The transportation and activities mentioned in this post were NOT sponsored.
When I started planning out my trip I knew that I wanted to go Iguazu Falls. And looking at the map made me realise how painfully close Paraguay also lay in relation to Brazil & Argentina. Of course, me being me, I couldn’t bear being that close and not going in to at least have a peek (considering that South African passport holders don’t require a visa to enter Paraguay). But the dilemma was that well… there didn’t appear to be anything worth seeing nearby. Lots of websites talked about going shopping at Ciudad De Este but I don’t really enjoy shopping and didn’t want to cross the border to see MALLS. After all, I can see that in Dubai.
But with the lack of English information on the internet, it was only until a few days before I was scheduled to land in Foz De Iguazu (the Brazilian town nearest to Iguazu Falls) that I discovered Saltos Del Monday.
What is Santos Del Monday?
Literally translated as Monday’s Falls, these are a group of waterfalls in Paraguay. The viewing platform to these falls is what makes them great to visit as you can get really up close & personal to the falls.. Now anywhere else in the world and this would be a MAJOR tourist attraction. However, with the proximity to the mighty Iguazu Falls, this waterfall pales in comparison.
In this blog post I will outline exactly HOW I visited Saltos De Monday and clear up some of the confusing information on the internet. But first, a quick PPG (Panda’s Progressive Geography) lesson about Paraguay.
The original inhabitants of Paraguay were the indigenous tribes. Not content with their own countries, the first European explorers arrived in Paraguay in the 16th century. A Spanish explorer, established the capital city of Asuncion in 1537.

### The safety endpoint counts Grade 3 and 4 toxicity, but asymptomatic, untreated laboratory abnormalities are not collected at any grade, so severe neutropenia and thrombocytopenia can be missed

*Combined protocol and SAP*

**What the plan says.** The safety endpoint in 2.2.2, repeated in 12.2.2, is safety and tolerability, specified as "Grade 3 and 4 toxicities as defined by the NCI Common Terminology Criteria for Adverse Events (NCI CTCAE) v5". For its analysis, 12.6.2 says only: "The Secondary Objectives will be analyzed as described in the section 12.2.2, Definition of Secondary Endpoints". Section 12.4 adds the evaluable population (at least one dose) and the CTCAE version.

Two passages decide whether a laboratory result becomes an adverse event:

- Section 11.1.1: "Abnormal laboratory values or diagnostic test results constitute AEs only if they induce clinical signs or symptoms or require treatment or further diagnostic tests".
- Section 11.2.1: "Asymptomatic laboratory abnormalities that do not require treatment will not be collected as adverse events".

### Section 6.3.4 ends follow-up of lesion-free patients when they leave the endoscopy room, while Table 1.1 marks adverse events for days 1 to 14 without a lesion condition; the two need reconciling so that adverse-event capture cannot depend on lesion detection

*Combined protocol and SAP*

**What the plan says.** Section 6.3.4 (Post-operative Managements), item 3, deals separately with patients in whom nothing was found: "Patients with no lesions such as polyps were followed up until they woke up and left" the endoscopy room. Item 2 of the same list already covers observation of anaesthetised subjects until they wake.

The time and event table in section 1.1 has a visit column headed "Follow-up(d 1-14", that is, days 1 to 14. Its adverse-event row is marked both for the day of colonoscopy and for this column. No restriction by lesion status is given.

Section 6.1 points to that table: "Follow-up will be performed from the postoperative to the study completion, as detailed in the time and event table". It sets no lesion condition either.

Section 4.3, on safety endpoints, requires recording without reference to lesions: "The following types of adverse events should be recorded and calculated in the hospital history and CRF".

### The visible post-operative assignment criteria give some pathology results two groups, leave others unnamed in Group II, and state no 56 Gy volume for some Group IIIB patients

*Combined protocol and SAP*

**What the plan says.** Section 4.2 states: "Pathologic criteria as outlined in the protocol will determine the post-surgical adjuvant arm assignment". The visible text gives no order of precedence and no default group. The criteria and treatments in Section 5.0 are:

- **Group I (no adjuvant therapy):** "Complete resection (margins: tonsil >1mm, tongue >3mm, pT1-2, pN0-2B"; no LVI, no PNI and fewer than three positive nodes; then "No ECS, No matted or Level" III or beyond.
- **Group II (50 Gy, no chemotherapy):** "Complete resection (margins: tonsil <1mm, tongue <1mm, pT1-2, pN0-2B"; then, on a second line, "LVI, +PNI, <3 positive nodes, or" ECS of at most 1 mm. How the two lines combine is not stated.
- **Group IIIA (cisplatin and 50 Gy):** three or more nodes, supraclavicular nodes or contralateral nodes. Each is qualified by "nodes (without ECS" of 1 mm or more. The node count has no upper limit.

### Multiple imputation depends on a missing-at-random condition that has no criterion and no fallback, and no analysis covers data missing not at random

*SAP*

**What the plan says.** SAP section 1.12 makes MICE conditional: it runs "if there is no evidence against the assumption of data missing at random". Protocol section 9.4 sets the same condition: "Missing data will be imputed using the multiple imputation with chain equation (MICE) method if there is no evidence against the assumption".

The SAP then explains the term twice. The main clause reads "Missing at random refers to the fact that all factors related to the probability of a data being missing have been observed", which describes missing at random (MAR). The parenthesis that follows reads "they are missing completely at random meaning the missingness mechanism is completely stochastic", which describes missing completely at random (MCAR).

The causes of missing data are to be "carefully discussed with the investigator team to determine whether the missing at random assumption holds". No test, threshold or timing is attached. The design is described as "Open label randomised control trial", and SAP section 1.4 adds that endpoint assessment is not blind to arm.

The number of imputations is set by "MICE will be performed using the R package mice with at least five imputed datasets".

In 1811 Paraguay declared independence and expelled the Spanish government. Paraguay went on to be governed by three dictators during the first 60 years of independence including one who led them into a war against Uruguay, Brazil, and Argentina in 1865–1870; a conflict in which half the male population was killed.
A new, more democratic, constitution followed in June 1992. In an important break from the military, Paraguayans, in May 1993, elected Colorado Party candidate Juan Carlos Wasmosy as the first civilian president in nearly half a century. This party is still in power however, the president has since changed. In the last decade the country has showed rapid growth in the areas of steel, meat processing, organic sugar, and edible oils. The official languages are Spanish and Guarani (also the name of their currency which is indicated by the PYG abbreviation).
In case you’re wondering, the moment you step into Paraguay, you’re aware that you’re in a new country. The streets, buildings and atmosphere is completely different from its neighbours!
Getting to the Brazil- Paraguay Border
The lady at our hotel advised us not to do any sort of organised tour. She said Uber was the cheapest way and walking across the border was best due to high volumes of traffic. So off we went in our Uber who dropped us off 100m from the Brazilian exit point.
We tried asking an immigration official if we needed to stamp out of Brazil but my error was that I spoke to him in Portuguese and so he waved us along indicating that there was no need. It was only later on that I realised what confusion had taken place.
The problem is that the border between Brazil and Paraguay is open. While there are checkpoints to get stamped out and in, it isn’t mandatory for Brazilian citizens who walk right into Paraguay to do cheap shopping.
So we followed their suit and ended up not getting a stamp either. This wasn’t by choice, this was an accident on our part.
Once you’ve started walking towards Paraguay, you will amble along the Friendship Bridge for 500m. It’s an easy walk if you’re mobile and should take about 10-15 minutes. And before you know it- you’re in Paraguay. Again, because the border is open, there is no route that forces you into getting stamped into Paraguay. I only realised the whole stamp debacle once we were well and truly inside Paraguay and had passed the checkpoint long ago.